Talking Sports

Catskill Fly Tyers hold roundtable

Posted 12/31/69

LIVINGSTON MANOR, NY — Jimmy Carter would have been proud.

The former United States president, an avid life-long fisherman and the longest living elected leader of our country, was …

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Talking Sports

Catskill Fly Tyers hold roundtable


LIVINGSTON MANOR, NY — Jimmy Carter would have been proud.

The former United States president, an avid life-long fisherman and the longest living elected leader of our country, was recently honored by the Catskill Fly Fishing Center & Museum (CFFCM) as their 2023 recipient of the prestigious Lee Wulff Conservation Award.

The Carter administration was instrumental in protecting more than 5,300 miles of wild and scenic rivers, including designating 73.4 miles of the Delaware River as the Upper Delaware Scenic & Recreational River as part of the Department of Interior’s National Park System.

On November 4, the spirit of President Carter was present as the CFFCM hosted the Catskill Fly Tyers Guild roundtable, bringing back memories of his historic trip to the pristine free-flowing waters of the Catskills in September 1984.

The Catskill Fly Tyers Guild, a nonprofit organization, was established in 1993 with the stated goals of “preserving, protecting and enhancing the Catskill fly-tying heritage, working cooperatively to promote the work of present Catskill fly tyers, providing various ways for members to share information, and promoting the development of future generations of Catskill fly tyers.” 

As the fly tyers gathered in the Wulff Gallery to show off their talents in the art of tying flies, and share tricks of the trade, two images stood out above the dedicated tyers: a large-scale model of Lee Wulff’s famous float plane and a sign proclaiming “A game fish is too valuable to be caught only once.”

Joseph Ceballos, president of the Catskill Fly Tyers Guild, said he was inspired as a youngster to first wet a line by his grandfather Frank Osterlick, “from the old country of Austria, with its hunting and fishing tradition.”

Then in his mid-30s, he got back into fly fishing in the southern Catskills. 

Reflecting on the sport, he said, “If you look at it from the perspective of enjoyment, being in the natural environment, the gentle sport of angling, like a lot of our presidents, you get lost in fly fishing while standing in the stream.”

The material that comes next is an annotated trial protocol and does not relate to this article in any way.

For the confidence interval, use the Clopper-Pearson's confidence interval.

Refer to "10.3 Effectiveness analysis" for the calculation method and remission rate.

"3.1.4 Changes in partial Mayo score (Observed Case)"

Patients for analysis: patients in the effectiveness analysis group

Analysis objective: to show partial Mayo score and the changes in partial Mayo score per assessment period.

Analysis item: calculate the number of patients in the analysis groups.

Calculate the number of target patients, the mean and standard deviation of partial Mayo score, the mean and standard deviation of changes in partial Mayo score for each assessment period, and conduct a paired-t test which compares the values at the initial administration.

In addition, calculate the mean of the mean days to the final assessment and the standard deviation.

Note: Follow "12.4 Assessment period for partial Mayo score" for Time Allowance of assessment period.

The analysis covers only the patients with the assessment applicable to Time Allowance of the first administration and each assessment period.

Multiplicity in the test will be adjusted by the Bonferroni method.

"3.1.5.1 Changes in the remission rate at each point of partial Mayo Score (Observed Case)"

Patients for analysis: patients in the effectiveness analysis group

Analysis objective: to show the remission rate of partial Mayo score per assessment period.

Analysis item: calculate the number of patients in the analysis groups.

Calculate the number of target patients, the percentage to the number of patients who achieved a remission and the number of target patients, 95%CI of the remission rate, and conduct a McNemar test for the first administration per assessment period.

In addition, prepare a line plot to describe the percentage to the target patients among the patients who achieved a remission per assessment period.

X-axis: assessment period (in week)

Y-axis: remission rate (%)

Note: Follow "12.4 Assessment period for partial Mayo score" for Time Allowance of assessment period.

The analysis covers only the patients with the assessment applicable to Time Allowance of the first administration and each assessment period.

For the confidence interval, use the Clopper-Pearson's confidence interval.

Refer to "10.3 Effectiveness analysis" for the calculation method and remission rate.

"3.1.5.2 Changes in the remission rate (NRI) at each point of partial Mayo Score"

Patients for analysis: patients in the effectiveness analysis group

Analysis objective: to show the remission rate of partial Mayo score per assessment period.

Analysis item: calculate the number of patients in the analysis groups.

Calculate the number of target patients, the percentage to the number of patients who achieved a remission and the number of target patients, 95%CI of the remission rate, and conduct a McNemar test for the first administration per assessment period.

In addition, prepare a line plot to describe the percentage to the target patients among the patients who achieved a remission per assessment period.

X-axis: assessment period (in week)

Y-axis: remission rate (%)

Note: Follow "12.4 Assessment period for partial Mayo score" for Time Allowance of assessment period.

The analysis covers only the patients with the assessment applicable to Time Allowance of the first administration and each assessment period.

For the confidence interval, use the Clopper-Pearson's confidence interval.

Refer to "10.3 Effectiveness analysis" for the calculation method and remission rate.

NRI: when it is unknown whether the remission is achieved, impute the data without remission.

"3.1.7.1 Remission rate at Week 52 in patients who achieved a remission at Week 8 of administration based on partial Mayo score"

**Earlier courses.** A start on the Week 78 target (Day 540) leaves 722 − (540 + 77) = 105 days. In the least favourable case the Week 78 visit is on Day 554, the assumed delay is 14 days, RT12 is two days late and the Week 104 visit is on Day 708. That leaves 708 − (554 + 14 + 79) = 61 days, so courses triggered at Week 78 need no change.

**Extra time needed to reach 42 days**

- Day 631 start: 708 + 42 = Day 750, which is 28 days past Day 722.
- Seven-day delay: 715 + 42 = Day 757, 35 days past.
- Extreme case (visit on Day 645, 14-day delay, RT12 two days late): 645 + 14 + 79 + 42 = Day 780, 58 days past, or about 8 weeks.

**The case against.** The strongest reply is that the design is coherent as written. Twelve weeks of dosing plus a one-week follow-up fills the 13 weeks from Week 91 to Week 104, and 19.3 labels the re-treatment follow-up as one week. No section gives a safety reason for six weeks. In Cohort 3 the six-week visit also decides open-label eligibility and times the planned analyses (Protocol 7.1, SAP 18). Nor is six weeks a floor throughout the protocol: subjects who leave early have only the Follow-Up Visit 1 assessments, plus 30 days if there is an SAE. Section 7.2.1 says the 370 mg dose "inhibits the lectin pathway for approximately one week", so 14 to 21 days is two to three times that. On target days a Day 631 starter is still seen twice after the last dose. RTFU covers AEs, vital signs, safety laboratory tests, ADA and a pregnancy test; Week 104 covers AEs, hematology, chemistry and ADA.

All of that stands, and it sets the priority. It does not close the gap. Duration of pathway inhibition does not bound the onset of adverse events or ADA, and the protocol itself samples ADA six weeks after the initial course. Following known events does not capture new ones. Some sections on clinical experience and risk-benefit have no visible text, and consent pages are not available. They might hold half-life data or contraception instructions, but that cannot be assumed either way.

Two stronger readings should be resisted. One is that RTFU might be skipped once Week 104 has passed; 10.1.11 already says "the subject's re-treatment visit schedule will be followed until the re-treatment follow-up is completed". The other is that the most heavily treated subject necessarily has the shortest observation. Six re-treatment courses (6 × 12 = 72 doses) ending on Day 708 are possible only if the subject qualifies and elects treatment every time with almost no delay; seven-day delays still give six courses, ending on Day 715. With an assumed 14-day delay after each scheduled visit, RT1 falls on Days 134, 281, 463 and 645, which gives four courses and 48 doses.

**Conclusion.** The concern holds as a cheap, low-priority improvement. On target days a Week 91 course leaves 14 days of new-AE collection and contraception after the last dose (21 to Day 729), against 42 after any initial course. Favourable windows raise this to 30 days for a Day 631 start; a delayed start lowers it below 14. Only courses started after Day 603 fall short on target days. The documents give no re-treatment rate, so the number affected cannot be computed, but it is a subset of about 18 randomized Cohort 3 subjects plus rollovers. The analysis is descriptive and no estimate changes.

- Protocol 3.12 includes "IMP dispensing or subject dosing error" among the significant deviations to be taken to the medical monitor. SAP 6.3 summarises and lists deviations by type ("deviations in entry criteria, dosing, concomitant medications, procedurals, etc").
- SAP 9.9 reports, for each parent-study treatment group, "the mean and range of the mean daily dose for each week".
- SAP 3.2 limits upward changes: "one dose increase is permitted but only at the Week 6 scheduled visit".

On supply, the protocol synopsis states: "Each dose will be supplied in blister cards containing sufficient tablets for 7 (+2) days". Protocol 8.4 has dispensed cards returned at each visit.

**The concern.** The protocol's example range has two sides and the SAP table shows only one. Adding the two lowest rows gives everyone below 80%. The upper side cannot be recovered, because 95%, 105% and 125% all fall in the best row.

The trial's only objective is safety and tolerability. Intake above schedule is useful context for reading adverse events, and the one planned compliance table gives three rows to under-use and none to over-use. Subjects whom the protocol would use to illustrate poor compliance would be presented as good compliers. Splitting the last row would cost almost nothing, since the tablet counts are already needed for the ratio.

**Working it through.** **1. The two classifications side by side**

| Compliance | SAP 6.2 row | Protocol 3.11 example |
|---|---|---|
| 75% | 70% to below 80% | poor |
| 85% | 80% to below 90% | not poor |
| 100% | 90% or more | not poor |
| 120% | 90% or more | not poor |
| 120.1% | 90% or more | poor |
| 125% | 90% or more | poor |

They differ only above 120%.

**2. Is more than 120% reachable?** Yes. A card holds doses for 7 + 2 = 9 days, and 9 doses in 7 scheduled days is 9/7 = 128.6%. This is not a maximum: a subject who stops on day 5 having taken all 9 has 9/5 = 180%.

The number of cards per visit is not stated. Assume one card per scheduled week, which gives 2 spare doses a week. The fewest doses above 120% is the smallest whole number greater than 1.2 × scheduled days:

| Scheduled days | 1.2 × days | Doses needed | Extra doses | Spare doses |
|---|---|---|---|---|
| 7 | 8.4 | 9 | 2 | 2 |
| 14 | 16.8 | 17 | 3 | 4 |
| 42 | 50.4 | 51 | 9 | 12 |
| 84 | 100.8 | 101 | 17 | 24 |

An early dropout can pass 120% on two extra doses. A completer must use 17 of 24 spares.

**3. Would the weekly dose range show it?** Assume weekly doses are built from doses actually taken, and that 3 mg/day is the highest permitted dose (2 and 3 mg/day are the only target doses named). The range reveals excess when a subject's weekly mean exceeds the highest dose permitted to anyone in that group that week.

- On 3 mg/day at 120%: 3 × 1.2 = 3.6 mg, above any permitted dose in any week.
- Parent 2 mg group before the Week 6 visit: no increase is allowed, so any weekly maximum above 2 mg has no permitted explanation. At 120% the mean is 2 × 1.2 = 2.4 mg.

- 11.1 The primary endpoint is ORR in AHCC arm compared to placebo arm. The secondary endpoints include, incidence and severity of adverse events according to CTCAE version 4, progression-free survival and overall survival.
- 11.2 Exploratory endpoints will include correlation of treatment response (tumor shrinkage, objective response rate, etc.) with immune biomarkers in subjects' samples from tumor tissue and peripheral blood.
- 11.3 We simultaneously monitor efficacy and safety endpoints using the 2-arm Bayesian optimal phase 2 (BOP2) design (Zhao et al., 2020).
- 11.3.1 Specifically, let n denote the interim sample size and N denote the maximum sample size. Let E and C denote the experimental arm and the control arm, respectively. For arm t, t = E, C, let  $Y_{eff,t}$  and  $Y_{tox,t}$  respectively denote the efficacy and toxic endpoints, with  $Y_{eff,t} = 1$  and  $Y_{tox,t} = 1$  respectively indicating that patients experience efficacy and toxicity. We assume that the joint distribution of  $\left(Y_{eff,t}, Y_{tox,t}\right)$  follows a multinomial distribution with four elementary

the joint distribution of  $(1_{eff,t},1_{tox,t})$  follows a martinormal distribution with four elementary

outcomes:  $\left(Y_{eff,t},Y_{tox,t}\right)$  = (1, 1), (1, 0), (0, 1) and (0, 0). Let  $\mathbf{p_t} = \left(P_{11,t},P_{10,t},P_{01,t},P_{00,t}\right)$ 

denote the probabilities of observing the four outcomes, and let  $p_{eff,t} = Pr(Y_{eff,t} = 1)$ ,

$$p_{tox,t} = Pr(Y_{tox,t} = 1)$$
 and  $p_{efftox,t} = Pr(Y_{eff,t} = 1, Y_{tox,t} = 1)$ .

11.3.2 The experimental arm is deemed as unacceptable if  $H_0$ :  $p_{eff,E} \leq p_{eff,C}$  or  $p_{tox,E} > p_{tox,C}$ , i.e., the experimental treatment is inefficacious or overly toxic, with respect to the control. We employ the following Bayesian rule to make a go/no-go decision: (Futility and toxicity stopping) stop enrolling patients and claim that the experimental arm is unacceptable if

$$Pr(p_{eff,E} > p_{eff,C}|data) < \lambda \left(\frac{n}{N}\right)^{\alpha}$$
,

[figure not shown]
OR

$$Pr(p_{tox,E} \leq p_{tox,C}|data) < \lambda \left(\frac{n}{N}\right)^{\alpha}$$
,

While a lot of the tyers are getting on in years, the guild is welcoming the next generation to its ranks, as the young learn the art of tying from some of the masters of the craft.

During the roundtable, a couple of 15-year-olds perfected the art of fly tying under the watchful eyes of some the masters of the craft, thus helping to preserve the art into the next generation.

Ceballos explained that the “charmed circle” of fly fishing in the Catskills is a long-standing tradition, and in recent years was chronicled in print. Authors described the allure of angling in the seven legendary streams known worldwide as a fly fishing paradise: the Rondout, Esopus, Schoharie, Beaverkill, Willowemoc, Neversink and the Delaware (East and West Branches, plus the main stem).

In 1969, Cecil E. Heacoxs penned a two-part article for Outdoor Life extolling the virtues of the charmed circle of trout streams, while a bit later Ed Ostaplczuk wrote “Ramblings of a Charmed Circle Flyfisher,” retracing the journeys of his literary predecessor.

“While fly fishing, you forget about everything,” said Ceballos. “You get to appreciate nature, it’s very calming and relaxing. It’s catch and release!”

For information about the CFFCM, call 845/439-4810, or email For information about the Catskill Fly Tyers Guild, visit

For more photos, visit

Livingston Manor, Catskill Fly Fishing Center & Museum, Catskill Fly Tyers Guild


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